As governments worldwide put pressure on companies to decarbonise, it has become clear that aviation is one of the most hard to abate industries. With flight and passenger numbers rising – expected to rise to over 6 billion people flying annually by 2030 – it is critical that the industry find a way to reduce emissions. However, battery-powered or hydrogen-fuel commercial flights still appear a long way off. But will greater investment in battery technology help the sector to make this leap?
The aviation sector contributes around 2.4 percent of CO2 emissions globally, a figure that is expected to rise in line with growing demand. In 2023, the International Air Transport Administration (IATA) announced a target of net-zero carbon emissions from flights by 2050. It has broken down its strategy to achieve net zero as 5 percent reliant on sustainable aviation fuel (SAF), 13 percent the use of new technology - electric and hydrogen, 3 percent improving infrastructure and operational efficiencies and 19 percent the use of offsets and carbon capture technology. However, the innovations in the technology required for commercial battery-powered flight still appear far off.
In the U.S., NASA has been working to develop new battery technology that could be used for air travel. Current battery technology only provides enough power for some lighter aircraft, such as drones, it does not yet provide enough power or range for passenger flights. Further, lithium-ion batteries, which are commonly used in electric vehicles (EVs), do not meet the safety standards required for use in commercial aviation due to their flammability. The U.S. Space Agency has been working on an alternative technology that does not contain flammable liquid electrolyte chemicals, giving it the potential to be used in aircraft.
NASA has been developing solid-state batteries for use in transport through its Solid-state Architecture Batteries for Enhanced Rechargeability and Safety (SABERS) project. These types of batteries have become increasingly popular as they are lighter and more efficient than lithium-ion batteries, and have provided a longer range when tested in EVs. Nasa has developed a prototype sulphur selenium battery that produces 500 watt-hours of energy per kilogram of battery, which is around double the energy density of a standard lithium-ion battery.
Rocco Viggiano, the main investigator for SABERS, explained of Nasa’s solid-state battery “Not only does this design eliminate 30 to 40 percent of the battery’s weight, it also allows us to double or even triple the energy it can store, far exceeding the capabilities of lithium-ion batteries that are considered to be the state of the art.”
In September, Eviation Aircraft launched the first fixed-wing passenger electric passenger aircraft from Grant County International Airport in the U.S. Alice, as the nine-seater plane was coined, flew at a height of 1,000 metres for eight minutes. This has been followed by a scheduled flight in Australia by Northern Territory Air Services from Darwin to Uluru and Mount Isa. Also in Australia are Sydney Seaplanes, which plans to become the country’s first all-electric airline, and Bader Aero, a firm developing a two-seater electric plane for use in pilot training. In 2021, Bader Aero set a record for completing the longest journey by an electric aircraft. It flew over seven days to achieve an 18-stop flight across South Australia.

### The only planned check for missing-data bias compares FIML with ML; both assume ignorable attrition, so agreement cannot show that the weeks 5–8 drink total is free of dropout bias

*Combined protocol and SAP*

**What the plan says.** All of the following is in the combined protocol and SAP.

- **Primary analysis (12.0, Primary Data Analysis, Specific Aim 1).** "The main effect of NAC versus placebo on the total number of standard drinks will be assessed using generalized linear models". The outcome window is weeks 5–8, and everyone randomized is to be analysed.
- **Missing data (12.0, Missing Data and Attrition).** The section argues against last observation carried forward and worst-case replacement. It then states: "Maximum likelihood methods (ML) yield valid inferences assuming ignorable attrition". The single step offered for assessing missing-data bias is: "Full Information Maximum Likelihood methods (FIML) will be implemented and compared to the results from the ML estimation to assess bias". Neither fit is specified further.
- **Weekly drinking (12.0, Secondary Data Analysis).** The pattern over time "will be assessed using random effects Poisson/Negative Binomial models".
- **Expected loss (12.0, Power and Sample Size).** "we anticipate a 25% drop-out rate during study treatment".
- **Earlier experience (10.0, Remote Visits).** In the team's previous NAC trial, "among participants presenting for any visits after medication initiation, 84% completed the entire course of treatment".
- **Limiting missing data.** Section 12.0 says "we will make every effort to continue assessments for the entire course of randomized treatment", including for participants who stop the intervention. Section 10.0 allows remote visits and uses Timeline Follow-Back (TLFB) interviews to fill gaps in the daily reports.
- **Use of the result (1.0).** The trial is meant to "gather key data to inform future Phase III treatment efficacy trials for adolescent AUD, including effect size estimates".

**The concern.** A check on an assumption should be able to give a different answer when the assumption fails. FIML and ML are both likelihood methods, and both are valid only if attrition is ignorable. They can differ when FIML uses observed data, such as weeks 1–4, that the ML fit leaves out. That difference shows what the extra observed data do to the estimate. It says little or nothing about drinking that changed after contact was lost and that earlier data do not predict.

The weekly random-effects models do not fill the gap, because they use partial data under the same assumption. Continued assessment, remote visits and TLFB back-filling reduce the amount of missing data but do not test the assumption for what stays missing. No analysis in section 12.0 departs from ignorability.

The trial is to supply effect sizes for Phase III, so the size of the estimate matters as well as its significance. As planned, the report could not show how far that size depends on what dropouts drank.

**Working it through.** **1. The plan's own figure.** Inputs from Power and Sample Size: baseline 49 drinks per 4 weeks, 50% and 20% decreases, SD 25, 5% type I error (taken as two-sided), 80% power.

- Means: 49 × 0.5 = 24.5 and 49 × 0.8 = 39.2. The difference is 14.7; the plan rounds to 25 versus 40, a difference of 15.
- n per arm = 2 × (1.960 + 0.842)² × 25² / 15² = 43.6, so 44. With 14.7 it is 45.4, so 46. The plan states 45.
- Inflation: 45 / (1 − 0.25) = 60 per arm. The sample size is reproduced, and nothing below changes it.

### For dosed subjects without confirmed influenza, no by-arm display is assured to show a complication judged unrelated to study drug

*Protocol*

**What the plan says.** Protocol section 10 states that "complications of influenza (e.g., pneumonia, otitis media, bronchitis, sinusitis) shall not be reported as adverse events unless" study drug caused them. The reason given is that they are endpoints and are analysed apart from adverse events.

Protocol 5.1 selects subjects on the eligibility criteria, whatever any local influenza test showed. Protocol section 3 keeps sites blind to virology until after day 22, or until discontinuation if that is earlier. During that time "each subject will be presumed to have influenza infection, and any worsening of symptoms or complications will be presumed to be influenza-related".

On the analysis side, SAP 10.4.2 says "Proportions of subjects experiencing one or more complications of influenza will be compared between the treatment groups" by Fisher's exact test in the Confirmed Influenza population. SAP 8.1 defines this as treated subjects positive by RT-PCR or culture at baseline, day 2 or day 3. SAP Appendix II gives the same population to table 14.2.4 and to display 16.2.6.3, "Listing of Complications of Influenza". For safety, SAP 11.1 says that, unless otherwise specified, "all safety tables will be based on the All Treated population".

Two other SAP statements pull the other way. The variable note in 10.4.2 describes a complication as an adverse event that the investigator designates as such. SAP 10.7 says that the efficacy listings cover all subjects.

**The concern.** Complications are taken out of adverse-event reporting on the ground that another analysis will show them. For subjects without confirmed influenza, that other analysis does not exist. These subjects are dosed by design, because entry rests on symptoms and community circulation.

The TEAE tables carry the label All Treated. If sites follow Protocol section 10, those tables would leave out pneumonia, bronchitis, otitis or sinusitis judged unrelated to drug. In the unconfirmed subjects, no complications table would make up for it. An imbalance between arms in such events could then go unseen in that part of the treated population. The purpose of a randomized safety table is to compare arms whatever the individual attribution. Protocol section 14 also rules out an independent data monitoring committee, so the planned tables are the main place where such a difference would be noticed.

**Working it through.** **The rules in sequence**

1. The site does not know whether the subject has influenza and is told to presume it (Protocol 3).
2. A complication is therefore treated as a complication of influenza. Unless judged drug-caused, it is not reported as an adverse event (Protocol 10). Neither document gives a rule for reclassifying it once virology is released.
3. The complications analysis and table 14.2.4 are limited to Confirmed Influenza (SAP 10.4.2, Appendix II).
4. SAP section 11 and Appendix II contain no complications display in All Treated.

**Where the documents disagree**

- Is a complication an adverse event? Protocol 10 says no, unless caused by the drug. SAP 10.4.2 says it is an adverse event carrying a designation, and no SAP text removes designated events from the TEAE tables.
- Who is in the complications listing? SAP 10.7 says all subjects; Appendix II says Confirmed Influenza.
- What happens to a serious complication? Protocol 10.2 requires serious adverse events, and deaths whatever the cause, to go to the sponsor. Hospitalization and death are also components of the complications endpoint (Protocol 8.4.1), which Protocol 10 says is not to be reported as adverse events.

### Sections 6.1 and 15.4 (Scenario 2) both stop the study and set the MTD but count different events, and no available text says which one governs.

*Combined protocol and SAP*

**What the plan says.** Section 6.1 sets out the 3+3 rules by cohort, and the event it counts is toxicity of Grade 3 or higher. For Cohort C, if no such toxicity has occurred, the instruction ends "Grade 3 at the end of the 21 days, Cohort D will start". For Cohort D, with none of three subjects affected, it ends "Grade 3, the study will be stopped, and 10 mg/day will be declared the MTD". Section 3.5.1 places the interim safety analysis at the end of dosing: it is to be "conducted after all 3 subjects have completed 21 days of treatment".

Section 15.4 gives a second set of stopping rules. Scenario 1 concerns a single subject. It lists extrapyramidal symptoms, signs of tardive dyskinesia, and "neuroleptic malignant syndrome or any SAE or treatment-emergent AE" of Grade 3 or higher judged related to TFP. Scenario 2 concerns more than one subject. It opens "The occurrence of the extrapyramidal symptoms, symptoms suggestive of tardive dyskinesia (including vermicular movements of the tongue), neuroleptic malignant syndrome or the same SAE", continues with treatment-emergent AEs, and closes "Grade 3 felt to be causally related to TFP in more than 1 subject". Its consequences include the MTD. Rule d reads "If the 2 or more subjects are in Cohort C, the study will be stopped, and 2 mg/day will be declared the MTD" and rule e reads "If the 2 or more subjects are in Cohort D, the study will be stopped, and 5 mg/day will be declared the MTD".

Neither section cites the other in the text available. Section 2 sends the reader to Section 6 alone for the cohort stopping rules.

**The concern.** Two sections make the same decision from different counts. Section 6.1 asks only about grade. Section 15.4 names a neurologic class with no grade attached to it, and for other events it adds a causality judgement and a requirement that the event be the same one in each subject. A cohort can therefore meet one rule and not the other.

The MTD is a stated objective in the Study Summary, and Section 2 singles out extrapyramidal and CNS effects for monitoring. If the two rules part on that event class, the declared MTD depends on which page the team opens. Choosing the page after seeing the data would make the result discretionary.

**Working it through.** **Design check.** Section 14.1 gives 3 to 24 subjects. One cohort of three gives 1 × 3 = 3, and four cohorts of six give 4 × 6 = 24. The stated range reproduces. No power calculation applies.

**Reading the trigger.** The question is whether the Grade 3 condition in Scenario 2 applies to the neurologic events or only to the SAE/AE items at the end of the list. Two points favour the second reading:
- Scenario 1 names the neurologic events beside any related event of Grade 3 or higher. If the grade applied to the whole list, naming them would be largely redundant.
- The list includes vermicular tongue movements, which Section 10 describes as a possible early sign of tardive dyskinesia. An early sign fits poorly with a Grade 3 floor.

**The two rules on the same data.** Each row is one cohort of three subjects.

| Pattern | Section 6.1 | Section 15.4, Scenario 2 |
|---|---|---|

Earlier this year, the Queensland Council of Mayors and U.S. firm Wisk signed a memorandum of understanding to develop four-seater driverless eVTOLs (electric Vertical Take-Off and Landing aircraft) to launch as air taxis in Brisbane by 2032. The aircraft looks like a bigger version of a drone with six propellors on each wing. They are expected to have a range of 144km and travel at a speed of up to 120 knots, with a fast charging time of just 15 minutes.
But while there is great optimism around the potential for battery-powered flight, it will take a huge technological innovation to power larger passenger commercial flights. One of the biggest obstacles to developing the technology required is the weight of the battery. In 2022, in the U.K., the Rolls Royce aviation company developed an aircraft with three 72 kWh batteries, each with 6,000 lithium-ion battery cells and weighing 450 kilogrammes. This was aimed at powering a single-seat plane the 322-km distance between London and Paris.
Professor Venkat Viswanathan from Carnegie Mellon University co-authored an article that stated that it was possible to make significant gains in battery chemistry for use in aviation by 2030 only if everything went right along the way. And even if this happened, it would not be powerful enough to power the world’s biggest aircraft. This suggests that while battery-powered aircraft are becoming a reality, the technology is likely to be used for only short-haul flights for the foreseeable future.
By Felicity Bradstock for Oilprice.com
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